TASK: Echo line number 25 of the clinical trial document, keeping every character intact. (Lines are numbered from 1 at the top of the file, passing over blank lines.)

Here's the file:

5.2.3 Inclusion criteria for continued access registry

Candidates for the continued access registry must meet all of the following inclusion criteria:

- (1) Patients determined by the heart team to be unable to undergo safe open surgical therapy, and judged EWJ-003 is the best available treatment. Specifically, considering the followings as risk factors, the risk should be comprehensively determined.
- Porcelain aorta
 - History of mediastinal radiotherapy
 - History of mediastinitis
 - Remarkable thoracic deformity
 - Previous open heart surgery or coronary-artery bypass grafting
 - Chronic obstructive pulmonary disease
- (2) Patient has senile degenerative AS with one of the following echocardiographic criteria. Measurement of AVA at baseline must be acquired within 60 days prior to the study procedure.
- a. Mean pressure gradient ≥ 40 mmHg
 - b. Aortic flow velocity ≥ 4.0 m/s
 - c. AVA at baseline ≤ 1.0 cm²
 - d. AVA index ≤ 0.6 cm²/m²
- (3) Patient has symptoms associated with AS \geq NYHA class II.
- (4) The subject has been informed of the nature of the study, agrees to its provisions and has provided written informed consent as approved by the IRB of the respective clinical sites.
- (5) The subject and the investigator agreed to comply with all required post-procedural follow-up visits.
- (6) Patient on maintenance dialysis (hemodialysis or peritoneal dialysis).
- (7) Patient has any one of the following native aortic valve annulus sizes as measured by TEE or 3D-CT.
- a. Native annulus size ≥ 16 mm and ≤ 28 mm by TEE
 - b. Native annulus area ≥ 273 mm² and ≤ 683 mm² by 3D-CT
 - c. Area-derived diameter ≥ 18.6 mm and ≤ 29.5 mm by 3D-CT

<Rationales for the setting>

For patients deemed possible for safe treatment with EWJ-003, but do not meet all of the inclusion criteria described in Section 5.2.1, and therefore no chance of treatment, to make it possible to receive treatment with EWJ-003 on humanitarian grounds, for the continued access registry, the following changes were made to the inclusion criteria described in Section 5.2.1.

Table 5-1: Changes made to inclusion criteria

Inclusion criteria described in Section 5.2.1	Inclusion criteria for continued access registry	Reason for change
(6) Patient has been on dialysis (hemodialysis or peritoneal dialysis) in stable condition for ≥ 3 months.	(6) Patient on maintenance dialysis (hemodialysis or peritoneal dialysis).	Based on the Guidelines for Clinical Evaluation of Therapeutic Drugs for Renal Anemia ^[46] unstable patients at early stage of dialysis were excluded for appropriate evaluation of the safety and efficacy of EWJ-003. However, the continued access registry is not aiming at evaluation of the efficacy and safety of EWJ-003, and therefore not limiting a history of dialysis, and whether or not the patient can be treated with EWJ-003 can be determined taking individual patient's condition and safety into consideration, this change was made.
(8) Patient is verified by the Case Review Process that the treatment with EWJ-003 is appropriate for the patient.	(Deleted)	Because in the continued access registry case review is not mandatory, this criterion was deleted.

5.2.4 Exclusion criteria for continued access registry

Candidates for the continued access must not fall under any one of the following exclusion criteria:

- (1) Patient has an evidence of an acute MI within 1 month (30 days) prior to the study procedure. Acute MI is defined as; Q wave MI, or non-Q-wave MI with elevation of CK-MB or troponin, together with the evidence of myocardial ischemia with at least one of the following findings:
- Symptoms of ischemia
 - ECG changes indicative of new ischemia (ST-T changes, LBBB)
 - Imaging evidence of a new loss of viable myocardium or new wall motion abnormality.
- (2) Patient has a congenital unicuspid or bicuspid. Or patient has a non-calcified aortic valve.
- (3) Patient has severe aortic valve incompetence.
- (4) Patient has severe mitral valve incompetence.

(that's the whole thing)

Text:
Table 5-1: Changes made to inclusion criteria